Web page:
You are a graduate of the Juilliard School for Composition. I would love to learn more about this and particularly, your final year thesis? (if you don’t mind!)
Anything in particular you’d like to know? Juilliard is a great place. There is a sort of equalizing effect it has on musicians who have all achieved a very high level of SOMETHING, but who require some molding to become great musicians, if that makes sense. We all kind of sacrificed our childhoods on the pyre of music, and the school helps make something out of the embers. There isn’t really a thesis situation there but the expectation is, usually, that you’ll write some orchestra music, which I did: a fourteen-minute weird thing based on pulses in different tempi happening on top of each other, and then another piece all to do with Pentecost and the music of Thomas Tallis. In a sense, those two pieces established the groundwork for everything I’ve done since then.
My favourite release of yours is ‘I Drink The Air Before Me’, a score for Stephen Petronio’s dance piece of the same name. I was interested in reading how you wanted the music to relate to the weather:-storms, anxiety and coastal living. Please give me an insight into the process involved in achieving these aims?
Thank you for your kind words! With this piece, basically, Stephen and I wrote down all the different sections. I imagined in my head a small town preparing for a storm – people running around doing last-minute errands, taping up the windows, etc. There is a certain anxiety about it. Then when the actual thing happens, it’s rather ecstatic, isn’t it? And boring. There’s a sense that you’re indoors or outdoors but there’s this aggressive monotony. So the whole piece builds up to this ninth section (I think it is) that is the center of the storm and it’s basically four on the floor (or actually five on the floor) for six minutes. Everything else is anxious vignettes.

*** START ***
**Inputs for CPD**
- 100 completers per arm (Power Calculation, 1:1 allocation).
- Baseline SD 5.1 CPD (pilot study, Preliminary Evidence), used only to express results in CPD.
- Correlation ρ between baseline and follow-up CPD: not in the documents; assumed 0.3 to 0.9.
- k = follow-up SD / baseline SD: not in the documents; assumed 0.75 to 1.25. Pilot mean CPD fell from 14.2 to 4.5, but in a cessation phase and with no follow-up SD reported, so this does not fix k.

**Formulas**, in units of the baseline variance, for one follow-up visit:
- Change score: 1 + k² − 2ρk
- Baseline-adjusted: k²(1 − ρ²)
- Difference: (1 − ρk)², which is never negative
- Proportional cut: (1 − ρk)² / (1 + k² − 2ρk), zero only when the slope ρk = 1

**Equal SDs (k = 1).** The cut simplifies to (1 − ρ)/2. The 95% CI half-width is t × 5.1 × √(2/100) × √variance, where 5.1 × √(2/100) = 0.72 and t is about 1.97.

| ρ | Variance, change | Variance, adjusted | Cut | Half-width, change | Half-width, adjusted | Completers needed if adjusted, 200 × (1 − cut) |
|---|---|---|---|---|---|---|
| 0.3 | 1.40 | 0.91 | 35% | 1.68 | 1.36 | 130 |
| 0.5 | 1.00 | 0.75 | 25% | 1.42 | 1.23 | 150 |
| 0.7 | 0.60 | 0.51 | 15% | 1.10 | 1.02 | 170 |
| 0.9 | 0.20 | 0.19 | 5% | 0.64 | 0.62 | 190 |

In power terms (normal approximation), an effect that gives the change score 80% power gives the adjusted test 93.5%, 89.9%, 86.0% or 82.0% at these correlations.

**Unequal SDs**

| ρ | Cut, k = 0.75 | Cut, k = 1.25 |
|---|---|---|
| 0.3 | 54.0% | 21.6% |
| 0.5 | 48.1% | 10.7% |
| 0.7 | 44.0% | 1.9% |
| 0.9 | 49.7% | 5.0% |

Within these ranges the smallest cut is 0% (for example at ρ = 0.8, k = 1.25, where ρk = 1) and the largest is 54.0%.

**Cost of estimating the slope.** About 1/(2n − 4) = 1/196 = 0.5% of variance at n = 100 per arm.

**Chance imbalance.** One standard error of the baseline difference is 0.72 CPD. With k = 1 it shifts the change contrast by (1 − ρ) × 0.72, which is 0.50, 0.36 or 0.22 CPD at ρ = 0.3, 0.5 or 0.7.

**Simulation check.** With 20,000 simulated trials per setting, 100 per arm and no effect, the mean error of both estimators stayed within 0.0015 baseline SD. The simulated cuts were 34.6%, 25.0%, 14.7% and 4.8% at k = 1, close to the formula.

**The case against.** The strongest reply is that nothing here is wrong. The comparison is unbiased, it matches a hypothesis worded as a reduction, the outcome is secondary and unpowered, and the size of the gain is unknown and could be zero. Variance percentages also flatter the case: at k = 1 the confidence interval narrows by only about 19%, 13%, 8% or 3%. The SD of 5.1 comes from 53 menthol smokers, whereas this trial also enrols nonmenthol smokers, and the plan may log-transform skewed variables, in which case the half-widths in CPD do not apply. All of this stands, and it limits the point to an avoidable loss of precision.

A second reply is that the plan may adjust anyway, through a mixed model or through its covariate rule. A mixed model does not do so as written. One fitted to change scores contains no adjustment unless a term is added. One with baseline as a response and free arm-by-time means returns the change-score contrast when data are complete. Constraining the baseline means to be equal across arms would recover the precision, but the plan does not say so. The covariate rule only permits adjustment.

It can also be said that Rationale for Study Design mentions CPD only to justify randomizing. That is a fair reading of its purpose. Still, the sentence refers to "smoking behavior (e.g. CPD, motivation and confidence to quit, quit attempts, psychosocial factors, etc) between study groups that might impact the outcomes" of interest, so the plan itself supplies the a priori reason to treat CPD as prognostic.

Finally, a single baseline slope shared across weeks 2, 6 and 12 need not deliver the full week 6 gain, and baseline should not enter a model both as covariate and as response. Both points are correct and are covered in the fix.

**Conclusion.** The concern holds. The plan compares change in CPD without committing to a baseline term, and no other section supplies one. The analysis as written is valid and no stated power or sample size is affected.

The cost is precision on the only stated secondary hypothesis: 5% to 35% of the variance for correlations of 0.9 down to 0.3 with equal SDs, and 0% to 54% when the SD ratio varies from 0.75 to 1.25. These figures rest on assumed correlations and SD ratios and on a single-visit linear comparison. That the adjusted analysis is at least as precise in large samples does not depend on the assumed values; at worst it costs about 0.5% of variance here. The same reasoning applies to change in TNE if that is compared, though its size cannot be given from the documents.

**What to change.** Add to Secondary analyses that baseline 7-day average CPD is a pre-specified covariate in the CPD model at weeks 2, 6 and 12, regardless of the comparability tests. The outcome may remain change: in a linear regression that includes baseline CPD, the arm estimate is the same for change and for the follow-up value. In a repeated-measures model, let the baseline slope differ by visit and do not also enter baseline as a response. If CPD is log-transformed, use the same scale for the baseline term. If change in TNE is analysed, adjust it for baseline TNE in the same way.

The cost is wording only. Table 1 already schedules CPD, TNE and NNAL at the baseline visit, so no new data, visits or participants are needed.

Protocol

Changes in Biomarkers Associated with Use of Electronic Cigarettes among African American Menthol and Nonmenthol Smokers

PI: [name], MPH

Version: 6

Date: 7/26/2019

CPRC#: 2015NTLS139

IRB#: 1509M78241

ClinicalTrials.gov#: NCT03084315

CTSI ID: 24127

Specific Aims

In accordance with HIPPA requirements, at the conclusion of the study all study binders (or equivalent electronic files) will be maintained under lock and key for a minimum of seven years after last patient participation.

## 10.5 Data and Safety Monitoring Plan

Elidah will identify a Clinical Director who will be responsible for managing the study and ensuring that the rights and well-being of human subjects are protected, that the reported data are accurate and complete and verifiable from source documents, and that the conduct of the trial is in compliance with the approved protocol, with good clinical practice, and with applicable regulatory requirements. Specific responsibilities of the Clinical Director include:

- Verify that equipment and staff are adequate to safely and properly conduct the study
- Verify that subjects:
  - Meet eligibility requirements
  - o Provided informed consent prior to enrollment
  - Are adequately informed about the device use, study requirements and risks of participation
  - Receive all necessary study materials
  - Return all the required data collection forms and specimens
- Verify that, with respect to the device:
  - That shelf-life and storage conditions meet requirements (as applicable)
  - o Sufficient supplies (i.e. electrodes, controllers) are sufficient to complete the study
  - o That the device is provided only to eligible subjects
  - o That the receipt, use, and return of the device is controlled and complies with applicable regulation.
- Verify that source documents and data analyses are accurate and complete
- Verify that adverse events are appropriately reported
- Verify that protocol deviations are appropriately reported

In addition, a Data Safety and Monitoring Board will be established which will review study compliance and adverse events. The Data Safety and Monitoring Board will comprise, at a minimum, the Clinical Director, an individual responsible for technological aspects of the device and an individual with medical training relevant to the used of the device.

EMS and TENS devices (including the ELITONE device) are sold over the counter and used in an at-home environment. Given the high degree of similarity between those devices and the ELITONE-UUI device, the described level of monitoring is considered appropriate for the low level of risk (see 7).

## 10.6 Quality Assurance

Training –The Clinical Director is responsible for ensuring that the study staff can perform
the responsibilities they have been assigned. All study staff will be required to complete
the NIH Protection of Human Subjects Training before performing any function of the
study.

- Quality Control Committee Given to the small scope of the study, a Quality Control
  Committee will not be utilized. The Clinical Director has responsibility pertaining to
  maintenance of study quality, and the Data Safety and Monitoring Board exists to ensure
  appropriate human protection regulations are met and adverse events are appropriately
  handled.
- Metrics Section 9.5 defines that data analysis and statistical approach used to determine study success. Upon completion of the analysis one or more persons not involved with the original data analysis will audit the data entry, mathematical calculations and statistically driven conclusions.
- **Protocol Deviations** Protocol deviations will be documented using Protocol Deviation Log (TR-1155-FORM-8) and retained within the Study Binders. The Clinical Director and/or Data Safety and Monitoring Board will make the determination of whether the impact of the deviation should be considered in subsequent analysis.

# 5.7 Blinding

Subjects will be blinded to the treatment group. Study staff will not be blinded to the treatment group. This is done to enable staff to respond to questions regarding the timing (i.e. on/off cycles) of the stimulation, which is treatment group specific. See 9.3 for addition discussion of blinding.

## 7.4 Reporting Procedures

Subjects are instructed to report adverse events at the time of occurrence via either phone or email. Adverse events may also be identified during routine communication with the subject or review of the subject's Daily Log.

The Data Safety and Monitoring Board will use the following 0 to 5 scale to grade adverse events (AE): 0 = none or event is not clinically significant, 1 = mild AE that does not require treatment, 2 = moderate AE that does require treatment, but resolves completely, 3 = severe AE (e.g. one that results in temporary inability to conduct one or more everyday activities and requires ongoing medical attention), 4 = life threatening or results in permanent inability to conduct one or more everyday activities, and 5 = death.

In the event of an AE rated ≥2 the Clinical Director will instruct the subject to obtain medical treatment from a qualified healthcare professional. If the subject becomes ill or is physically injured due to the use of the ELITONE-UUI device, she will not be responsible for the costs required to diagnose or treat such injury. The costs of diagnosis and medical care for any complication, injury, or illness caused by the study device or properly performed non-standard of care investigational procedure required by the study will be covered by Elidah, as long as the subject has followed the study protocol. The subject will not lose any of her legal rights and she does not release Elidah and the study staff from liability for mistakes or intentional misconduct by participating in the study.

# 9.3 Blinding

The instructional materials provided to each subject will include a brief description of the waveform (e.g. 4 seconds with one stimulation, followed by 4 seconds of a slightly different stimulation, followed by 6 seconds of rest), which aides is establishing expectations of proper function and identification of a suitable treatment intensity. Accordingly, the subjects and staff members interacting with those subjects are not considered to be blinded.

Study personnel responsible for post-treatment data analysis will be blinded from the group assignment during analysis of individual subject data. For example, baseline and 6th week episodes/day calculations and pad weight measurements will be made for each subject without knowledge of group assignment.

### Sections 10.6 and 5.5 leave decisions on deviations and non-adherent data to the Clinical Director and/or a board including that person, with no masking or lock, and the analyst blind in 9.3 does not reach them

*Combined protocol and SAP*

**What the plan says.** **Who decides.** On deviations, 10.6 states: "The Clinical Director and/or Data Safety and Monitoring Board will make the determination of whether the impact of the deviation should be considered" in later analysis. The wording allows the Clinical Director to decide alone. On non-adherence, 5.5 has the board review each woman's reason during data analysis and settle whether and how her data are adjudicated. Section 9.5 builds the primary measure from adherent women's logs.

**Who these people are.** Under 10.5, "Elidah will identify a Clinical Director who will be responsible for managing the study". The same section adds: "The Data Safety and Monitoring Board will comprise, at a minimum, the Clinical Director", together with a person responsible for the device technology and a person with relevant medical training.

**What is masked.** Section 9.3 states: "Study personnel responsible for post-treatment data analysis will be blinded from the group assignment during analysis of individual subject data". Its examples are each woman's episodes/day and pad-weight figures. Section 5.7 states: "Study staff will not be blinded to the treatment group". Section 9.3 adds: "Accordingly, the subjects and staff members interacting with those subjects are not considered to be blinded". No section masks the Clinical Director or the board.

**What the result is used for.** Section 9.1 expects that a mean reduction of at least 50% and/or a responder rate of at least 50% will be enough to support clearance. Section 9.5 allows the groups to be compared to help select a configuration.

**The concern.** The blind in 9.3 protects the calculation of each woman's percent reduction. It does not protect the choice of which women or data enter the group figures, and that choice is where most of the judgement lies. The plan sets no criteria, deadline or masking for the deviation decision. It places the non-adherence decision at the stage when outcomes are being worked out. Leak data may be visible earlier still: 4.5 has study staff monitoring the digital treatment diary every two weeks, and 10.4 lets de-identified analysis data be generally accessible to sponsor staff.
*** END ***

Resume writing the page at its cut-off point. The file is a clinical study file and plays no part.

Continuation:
I love the arrangements you have done for Grizzly Bear. Can you talk through the songs you have worked on and if there is a particular song you’re most proud of upon the song’s completion?
Talk through all of the songs!? There are a lot! I am particularly happy with Cheerleader, but really, that album Veckatimest as a whole was great for me because we really made it in layers. It wasn’t like I came in at the end and just put strings on everything; the idea was that it would sort of organically come out of the songs and then get processed again. One of the interesting things about that band in particular is the way they saturate most of the registers with just the four of them – they have intricate, “composed” activity in the bass, the middle, the vocal, the treble, the rhythm. So there isn’t a ton of ROOM to do intricate arrangements; it’s really more a process of finding blank space and weaving something in and around what’s already there.
‘A Scream and an Outrage-A marathon weekend of new music curated by Nico Muhly’ happens next year. What can audiences expect for the London Barbican shows planned next May?
Ha that is my all-time least favorite question. Audiences should never expect anything more when they leave the house than to have a good time. That’s the sort of governing philosophy of my life. What should I say, that we’re going to have elephants and stripper-poles and a chorus of pygmies? It will be a weekend of good music, performed well! Everybody should come!
Can you give me a list of recommended listening please?
With pleasure. David Lang THE LITTLE MATCH GIRL PASSION, Villagers BECOMING A JACKAL (which you probably already have b/c ur irish), Khia EAT IT, Gregory Spears REQUIEM, and Iestyn Davies’ PORPORA recording from the other month.
‘Drones’ is out now on Bedroom Community.